“Excuse me, is there any restaurant open within a three mile radius of this building?” I asked. The clerk was very matter-of-fact.
“There’s an Arby’s on the corner,” she said. Great. I sarcastically thanked her and headed up the street. I wasn’t going to go much further, but I needed some food. It started looking more industrial up the street, including a closed Coca-Cola bottling plant. As I walked by, another guy was coming down the street. He was wearing pajama bottoms and had earbuds in, totally ignoring me. He had a bag of something though, and that told me there was something up ahead. At the next intersection there was an open gas station and a 7-Eleven. Guess what I was having for dinner? The owner of the 7-Eleven was chastising the lone clerk for-apparently not being able to do anything right, but as long as he could ring up a soggy sandwich and some chips I didn’t care. He was able to do that. Now all I had to do is make it back to the hotel room, eat my crappy dinner and get some sleep. My sister would be there in the morning and I would be out of St. Charles. But there was on last experience before I got back to the hotel. As I went by the Coca-Cola plant, a mouse cut me off and ran in front of me for a while before veering off into a crack between the sidewalk and the grass in front of the building. I thought of the soda I had just purchased. Not sure why I was laughing, but I was. Finally, I got back to my room, and there were no more incidents that night. I had been in town for seven hours or so, and had been caught in an electrical storm, hit by a car, been enthralled at a Jackie concert, been attacked by a skunk-and a mouse for that matter, and saw more police activity than I wanted to. Day one of my vacation.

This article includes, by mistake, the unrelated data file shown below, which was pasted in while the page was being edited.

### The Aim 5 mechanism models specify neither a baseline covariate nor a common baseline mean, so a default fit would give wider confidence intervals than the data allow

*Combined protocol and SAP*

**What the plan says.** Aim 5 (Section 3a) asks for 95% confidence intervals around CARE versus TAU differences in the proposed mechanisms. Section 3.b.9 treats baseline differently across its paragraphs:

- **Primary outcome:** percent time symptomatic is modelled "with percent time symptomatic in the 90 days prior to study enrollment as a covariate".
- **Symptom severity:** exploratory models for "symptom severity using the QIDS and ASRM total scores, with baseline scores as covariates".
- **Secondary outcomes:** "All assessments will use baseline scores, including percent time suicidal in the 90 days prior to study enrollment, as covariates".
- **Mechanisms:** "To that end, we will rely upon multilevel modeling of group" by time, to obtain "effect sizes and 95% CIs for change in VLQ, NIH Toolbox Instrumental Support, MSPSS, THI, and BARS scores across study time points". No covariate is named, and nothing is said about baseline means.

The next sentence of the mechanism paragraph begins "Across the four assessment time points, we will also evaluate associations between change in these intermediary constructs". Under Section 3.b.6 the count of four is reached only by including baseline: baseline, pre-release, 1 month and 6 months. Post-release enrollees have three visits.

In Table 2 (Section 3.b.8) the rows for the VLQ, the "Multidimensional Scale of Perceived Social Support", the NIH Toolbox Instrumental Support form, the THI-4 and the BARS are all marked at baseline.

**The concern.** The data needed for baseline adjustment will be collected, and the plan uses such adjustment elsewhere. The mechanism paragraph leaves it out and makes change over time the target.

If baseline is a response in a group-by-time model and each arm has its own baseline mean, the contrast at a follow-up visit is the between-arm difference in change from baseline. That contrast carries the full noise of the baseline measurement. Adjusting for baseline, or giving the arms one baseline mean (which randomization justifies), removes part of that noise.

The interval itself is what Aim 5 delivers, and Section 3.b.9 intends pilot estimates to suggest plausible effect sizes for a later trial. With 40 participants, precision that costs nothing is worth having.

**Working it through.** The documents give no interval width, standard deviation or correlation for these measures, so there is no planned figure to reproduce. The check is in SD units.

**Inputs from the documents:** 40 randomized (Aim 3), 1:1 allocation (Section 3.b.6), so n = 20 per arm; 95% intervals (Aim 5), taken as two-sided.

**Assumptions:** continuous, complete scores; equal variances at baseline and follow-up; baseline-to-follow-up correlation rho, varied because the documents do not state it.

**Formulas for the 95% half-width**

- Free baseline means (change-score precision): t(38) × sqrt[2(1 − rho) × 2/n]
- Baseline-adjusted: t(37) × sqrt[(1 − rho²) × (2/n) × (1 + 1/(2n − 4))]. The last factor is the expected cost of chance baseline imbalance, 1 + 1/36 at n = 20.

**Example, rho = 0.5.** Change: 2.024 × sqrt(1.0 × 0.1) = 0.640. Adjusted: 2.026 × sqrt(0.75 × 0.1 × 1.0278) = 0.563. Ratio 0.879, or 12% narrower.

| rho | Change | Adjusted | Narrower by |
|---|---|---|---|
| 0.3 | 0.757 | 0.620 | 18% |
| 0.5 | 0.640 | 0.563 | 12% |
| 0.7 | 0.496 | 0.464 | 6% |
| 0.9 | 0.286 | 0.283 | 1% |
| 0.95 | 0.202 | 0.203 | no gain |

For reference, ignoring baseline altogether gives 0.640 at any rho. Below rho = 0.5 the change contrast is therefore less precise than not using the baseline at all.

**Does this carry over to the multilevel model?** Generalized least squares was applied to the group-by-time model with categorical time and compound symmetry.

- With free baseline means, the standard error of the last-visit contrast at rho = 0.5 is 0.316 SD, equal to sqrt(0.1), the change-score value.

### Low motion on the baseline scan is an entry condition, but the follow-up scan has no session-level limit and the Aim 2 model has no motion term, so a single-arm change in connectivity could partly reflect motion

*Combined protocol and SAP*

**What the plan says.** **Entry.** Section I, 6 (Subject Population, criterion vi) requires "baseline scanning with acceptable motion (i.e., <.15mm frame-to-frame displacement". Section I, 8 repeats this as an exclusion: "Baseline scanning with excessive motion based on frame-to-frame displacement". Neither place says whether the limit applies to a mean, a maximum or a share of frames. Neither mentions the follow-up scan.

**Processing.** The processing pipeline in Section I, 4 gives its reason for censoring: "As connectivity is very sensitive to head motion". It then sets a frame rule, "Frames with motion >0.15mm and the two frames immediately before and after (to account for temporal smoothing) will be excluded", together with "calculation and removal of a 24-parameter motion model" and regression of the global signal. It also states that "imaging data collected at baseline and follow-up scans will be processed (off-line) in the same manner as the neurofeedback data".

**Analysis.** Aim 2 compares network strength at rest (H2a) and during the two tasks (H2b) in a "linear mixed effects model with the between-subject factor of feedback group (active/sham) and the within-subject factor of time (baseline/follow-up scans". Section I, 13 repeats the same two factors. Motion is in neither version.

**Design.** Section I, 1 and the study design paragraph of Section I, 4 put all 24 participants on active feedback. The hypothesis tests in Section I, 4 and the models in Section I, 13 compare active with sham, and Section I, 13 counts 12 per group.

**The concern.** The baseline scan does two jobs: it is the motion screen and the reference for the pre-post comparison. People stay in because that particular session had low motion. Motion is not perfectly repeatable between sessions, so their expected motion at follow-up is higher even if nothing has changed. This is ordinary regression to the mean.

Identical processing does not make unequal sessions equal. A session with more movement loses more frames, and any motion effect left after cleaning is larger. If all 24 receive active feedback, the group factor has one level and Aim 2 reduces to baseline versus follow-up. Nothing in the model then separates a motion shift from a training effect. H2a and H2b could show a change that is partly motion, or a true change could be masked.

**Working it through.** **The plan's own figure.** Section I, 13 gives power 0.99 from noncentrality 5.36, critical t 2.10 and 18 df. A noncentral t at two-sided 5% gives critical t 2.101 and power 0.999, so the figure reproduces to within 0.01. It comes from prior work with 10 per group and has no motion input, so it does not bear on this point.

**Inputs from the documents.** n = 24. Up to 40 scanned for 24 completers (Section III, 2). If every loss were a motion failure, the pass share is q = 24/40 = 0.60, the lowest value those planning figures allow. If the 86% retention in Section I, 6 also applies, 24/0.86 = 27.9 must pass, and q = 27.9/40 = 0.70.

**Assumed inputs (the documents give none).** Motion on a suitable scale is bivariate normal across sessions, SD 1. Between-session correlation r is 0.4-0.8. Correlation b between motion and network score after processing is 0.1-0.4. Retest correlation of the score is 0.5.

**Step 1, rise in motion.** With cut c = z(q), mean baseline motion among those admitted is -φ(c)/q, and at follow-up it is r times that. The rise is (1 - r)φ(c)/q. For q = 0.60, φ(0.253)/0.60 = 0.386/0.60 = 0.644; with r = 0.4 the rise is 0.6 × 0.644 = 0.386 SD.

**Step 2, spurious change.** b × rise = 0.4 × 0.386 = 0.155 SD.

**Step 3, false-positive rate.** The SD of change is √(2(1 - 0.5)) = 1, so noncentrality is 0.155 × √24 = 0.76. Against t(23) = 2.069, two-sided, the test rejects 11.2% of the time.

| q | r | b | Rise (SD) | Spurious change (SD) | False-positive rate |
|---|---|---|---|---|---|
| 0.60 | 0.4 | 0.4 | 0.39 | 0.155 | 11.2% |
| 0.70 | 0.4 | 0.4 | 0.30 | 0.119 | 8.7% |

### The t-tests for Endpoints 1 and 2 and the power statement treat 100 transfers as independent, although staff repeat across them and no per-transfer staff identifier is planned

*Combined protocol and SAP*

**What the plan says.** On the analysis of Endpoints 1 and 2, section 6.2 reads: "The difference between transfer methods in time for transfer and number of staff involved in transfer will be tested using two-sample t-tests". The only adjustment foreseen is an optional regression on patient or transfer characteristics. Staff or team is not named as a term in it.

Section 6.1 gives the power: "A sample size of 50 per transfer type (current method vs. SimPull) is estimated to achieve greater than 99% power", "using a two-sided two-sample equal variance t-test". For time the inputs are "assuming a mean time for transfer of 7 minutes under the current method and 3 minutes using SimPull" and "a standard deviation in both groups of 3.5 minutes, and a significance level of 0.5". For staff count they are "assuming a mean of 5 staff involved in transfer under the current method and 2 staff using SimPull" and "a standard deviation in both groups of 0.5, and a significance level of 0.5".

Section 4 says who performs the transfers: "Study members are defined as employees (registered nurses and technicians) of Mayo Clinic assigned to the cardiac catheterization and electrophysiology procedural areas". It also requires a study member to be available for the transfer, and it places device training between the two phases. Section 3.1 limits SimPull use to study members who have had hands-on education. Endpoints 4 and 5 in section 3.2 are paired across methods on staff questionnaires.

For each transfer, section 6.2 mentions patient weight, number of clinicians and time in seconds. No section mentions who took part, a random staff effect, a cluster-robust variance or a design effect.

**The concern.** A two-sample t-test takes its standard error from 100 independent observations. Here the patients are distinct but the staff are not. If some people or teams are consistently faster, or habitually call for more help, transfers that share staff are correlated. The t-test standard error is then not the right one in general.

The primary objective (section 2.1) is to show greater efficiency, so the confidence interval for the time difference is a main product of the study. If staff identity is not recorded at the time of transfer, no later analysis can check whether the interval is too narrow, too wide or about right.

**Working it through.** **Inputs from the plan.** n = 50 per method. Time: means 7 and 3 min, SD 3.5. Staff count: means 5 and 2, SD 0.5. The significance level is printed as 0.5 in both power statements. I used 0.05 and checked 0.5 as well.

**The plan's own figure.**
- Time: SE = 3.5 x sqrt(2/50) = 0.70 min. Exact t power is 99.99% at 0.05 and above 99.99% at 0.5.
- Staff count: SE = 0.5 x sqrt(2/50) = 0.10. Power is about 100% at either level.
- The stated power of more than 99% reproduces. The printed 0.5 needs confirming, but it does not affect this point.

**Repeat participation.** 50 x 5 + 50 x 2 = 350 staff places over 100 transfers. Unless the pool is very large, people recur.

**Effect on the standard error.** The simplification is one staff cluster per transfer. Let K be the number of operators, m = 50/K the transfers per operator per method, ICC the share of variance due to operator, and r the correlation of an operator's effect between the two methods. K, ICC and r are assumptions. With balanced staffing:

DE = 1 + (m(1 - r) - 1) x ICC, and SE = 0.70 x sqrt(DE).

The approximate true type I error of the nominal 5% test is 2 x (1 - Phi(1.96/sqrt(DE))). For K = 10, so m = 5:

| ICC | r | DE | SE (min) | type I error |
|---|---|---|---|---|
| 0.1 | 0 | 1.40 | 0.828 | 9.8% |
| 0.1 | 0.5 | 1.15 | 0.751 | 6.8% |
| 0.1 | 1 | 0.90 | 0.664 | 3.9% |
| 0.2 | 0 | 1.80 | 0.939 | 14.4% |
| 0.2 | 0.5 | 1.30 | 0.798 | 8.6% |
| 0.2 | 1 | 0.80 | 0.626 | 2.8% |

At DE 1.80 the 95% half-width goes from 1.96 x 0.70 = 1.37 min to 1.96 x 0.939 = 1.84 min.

My sister arrived the next morning, bringing her Corvette for my pleasure. I loaded my luggage inside and said Let’s get out of here. I went to St. Charles to see Jackie and that’s it. Everything else was just a bonus. Now it was time to prepare for the Chicago Marathon.